5 animal traits to help hold politicians to account

Barnet Council has had a campaign running for a couple of years now to achieve 50% recycling of waste by 2016. It was launched on the back of considerable investment and a major revamp of the recycling and waste service – and a big piece of consultancy work for a couple of firms.

Laudable ambition. Challenging target. Important issue.

So, as we enter the last few days of 2016 you might have expected to hear how it was going. Has the council achieved its target? Did all the investment deliver value for money?

I don’t know. I’ve trawled Barnet’s website, I’ve tweeted them, I’ve looked through their suggested hashtag (#barnetrecycling – which threw up some interesting results but nothing on progress), I’ve even tried to navigate the London Data Store to find out.

I only single out Barnet because:

  1. I live in the Borough and so I have a ‘citizen’s-eye-view’, and;
  2. They have emblazoned their recycling lorries with the 50% target – like a sort of mobile ‘EdStone’ – to remind me.

I have no idea whether they’ve met their target (though I have a suspicion that their silence might speak volumes!). But I would like them to account for their actions by being clear and open about what has happened. Thinking about how I might go about that, it occurred to me that maybe we can learn a thing of two from the animal kingdom to help us go about it.

zooHere are my five animal traits that can help us better hold our politicians to account:

  1. The memory of an elephant – we must remember those promises and be able to recall them some time later if we’re going to hold politicians to account. There are often good reasons why things don’t happen the way we expect – but we need honesty in how we report progress. But if we don’t remember, we’ve got no chance of being able to ask questions about how things have gone.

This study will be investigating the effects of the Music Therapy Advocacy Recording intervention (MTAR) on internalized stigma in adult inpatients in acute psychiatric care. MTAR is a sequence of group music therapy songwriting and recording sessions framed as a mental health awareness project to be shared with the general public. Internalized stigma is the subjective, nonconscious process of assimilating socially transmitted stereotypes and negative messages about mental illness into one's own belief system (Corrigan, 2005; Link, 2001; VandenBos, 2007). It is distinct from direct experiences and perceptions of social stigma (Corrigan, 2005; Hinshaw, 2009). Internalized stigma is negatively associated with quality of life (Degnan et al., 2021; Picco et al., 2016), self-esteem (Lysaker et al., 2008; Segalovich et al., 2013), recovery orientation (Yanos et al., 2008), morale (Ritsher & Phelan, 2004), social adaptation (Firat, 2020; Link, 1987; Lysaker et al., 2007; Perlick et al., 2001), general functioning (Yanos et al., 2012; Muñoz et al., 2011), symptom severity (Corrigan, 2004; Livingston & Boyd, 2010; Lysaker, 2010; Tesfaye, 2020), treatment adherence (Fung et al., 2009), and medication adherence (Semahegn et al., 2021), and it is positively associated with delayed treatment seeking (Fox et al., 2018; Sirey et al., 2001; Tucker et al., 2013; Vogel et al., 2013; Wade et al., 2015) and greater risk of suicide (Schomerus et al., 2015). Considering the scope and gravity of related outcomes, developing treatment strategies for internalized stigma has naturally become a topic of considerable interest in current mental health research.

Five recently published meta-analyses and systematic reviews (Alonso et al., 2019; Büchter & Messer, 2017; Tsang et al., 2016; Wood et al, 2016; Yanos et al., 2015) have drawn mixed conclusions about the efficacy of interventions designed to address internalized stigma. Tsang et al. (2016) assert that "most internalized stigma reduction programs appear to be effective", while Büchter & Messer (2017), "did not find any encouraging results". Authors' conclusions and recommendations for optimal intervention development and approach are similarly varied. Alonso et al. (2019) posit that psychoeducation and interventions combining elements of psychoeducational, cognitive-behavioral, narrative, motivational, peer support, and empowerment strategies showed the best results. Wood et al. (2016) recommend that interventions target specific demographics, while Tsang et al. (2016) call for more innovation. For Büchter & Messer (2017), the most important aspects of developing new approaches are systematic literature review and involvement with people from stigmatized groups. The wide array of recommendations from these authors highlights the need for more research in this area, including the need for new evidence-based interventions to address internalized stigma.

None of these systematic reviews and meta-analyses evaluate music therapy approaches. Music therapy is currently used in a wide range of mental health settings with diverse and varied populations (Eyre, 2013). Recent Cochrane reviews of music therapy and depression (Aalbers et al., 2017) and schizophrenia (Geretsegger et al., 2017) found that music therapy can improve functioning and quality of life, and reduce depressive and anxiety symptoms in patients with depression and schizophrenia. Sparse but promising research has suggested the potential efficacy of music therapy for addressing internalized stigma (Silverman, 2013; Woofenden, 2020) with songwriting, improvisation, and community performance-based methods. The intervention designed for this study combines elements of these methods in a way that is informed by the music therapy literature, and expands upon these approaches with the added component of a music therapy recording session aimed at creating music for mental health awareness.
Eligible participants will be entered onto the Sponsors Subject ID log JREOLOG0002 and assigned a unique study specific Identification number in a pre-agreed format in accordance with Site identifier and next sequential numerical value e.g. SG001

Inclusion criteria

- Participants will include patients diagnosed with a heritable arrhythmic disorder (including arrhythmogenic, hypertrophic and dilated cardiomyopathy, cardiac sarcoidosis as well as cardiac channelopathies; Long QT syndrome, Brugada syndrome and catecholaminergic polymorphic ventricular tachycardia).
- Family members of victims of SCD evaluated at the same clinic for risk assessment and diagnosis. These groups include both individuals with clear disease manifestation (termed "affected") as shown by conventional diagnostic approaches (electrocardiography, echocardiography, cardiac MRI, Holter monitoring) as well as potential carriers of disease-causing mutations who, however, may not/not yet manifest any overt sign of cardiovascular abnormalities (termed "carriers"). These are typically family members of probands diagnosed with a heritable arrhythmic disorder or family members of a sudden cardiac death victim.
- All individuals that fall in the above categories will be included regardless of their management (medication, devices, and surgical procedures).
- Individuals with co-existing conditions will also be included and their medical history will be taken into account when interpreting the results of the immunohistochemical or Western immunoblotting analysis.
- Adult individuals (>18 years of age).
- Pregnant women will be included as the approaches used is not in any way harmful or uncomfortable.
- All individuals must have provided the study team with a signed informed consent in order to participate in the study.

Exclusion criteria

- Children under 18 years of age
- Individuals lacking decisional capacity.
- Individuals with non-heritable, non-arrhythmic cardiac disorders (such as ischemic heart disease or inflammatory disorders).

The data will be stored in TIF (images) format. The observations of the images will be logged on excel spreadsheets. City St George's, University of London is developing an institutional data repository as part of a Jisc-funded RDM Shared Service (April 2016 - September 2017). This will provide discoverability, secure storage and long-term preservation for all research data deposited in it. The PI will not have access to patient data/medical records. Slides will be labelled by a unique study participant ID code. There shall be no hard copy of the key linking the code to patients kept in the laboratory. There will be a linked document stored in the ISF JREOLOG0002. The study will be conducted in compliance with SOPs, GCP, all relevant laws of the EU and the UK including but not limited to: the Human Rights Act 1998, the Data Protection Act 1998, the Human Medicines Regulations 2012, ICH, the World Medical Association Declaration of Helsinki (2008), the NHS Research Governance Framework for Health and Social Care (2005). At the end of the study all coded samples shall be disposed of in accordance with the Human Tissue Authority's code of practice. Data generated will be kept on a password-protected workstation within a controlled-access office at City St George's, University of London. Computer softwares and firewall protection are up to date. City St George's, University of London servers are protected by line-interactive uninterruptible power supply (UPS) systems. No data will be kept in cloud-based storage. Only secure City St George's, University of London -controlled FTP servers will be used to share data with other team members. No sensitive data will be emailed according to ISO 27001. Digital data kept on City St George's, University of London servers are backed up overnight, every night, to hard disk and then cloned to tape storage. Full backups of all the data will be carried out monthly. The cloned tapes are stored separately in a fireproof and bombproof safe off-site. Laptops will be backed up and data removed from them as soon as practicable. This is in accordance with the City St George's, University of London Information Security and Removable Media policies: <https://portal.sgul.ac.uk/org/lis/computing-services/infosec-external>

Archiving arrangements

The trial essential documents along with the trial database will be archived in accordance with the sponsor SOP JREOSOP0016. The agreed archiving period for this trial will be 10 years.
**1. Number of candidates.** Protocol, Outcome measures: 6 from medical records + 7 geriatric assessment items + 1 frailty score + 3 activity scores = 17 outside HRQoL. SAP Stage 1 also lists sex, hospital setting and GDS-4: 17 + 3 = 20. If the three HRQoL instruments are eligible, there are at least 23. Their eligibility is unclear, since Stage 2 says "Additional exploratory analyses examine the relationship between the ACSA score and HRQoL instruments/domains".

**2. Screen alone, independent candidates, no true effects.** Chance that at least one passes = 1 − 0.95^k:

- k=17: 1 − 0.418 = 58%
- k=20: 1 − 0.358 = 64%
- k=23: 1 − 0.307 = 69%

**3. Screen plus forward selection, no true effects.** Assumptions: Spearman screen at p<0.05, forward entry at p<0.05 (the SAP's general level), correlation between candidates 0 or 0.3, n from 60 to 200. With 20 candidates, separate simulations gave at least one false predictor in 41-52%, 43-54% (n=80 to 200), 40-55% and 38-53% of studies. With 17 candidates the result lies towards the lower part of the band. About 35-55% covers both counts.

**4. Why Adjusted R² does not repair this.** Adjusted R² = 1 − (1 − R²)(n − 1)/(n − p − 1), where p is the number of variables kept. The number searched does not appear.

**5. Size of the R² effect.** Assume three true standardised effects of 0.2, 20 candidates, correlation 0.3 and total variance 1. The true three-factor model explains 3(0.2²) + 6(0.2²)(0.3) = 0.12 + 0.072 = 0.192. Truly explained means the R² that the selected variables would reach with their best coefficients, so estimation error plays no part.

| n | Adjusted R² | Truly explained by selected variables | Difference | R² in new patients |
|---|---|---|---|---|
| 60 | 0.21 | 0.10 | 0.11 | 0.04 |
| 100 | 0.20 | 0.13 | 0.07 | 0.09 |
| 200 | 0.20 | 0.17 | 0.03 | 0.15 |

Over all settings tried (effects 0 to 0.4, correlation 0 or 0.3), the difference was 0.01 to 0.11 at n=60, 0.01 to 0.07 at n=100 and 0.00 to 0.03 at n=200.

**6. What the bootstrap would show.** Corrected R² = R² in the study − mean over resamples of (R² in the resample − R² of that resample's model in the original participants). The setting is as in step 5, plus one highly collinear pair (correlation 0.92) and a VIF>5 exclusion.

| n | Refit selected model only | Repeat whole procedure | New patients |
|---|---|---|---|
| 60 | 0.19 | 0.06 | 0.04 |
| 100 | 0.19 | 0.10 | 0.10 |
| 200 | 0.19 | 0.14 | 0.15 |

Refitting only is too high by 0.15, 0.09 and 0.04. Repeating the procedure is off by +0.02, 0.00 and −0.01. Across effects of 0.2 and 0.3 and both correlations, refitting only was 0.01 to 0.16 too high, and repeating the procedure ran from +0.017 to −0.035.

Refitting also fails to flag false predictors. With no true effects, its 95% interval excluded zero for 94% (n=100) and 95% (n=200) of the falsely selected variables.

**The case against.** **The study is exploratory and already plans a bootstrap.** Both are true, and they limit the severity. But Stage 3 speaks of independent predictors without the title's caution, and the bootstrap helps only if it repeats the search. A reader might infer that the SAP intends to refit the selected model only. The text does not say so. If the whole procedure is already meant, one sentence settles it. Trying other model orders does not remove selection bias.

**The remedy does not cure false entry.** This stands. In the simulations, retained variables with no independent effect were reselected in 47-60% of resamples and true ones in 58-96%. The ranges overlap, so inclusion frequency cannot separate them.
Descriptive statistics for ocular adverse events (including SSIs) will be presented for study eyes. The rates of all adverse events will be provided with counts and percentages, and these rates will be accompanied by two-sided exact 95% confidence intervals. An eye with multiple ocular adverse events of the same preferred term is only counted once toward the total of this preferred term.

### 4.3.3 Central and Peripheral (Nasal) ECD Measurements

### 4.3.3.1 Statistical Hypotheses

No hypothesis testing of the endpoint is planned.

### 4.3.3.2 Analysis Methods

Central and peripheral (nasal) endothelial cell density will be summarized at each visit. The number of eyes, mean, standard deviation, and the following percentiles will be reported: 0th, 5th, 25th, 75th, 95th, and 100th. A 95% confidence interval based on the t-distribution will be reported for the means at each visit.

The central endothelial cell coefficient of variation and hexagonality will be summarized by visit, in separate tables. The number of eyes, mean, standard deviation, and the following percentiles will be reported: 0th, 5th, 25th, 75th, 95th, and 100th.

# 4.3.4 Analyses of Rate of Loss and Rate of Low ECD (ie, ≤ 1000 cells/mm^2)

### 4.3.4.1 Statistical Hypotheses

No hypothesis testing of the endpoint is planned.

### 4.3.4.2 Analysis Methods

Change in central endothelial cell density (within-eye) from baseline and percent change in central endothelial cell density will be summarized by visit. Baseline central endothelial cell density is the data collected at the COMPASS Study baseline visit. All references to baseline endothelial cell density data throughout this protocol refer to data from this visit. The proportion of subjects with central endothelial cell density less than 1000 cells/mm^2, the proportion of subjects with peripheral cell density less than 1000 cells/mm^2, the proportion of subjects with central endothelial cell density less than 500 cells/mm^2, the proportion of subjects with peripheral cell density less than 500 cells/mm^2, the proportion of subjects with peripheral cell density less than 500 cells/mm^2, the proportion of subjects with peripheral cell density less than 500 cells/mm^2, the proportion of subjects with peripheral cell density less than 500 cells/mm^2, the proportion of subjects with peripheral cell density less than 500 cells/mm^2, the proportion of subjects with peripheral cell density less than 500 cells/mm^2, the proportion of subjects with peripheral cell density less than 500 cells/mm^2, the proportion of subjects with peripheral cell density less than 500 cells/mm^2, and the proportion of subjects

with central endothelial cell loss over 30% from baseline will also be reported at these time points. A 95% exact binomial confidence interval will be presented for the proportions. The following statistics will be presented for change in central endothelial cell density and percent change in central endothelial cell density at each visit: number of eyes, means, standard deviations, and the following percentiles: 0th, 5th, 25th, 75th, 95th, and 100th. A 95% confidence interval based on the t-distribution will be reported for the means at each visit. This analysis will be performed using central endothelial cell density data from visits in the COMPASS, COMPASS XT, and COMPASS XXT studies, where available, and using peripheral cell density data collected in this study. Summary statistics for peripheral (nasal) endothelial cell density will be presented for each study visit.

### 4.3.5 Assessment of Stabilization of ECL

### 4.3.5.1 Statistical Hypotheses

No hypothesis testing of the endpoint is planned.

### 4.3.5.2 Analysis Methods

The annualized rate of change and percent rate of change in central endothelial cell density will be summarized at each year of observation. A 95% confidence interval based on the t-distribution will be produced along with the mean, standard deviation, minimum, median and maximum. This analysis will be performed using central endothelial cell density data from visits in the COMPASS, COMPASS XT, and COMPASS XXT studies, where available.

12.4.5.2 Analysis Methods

2. A dog with a bone – tenacity is a mainstay of any activist (and I suppose I would describe any citizen seeking to hold politicians to account an ‘activist’). This is the trait that is possibly most likely to infuriate officers and politicians but also serves an important purpose. Single-mindedness, fixating on an issue and going after it like a dog with a bone is often the difference between successful campaigning and being easily forgotten.
  3. The skin of a rhino – it can be tough questioning politicians and political institutions (like councils). Power is unequal and challenging power can be uncomfortable. It’s important to have sufficient resilience to withstand criticism, ridicule and attack if you’re going to hold politicians to account. When those with power feel attacked their reaction is often to attack right back – but it’s usually not personal, however much it might feel like it is.
  4. A bird’s eye view – being able to see things strategically, from upon high, is hugely helpful in order to identify the right ‘buttons to press’ and to develop tactics that are likely to succeed. Effective accountability requires the ability to switch between microscopic detail and big-picture thinking in the blink of an eye.
  5. The roar of a lion – it’s all very well having the personal fortitude and ability to understand issues and ask the right questions, but you have to make your voice heard. Effective communications are crucial – okay so it’s not always necessary to roar, sometimes a quiet word can be just as effective. What matters is having a clear and compelling message and getting your point across.

They say politics is a zoo… so maybe we need to learn from the animal kingdom if we want to ensure our politicians deliver on their promises and are held to account for their actions.

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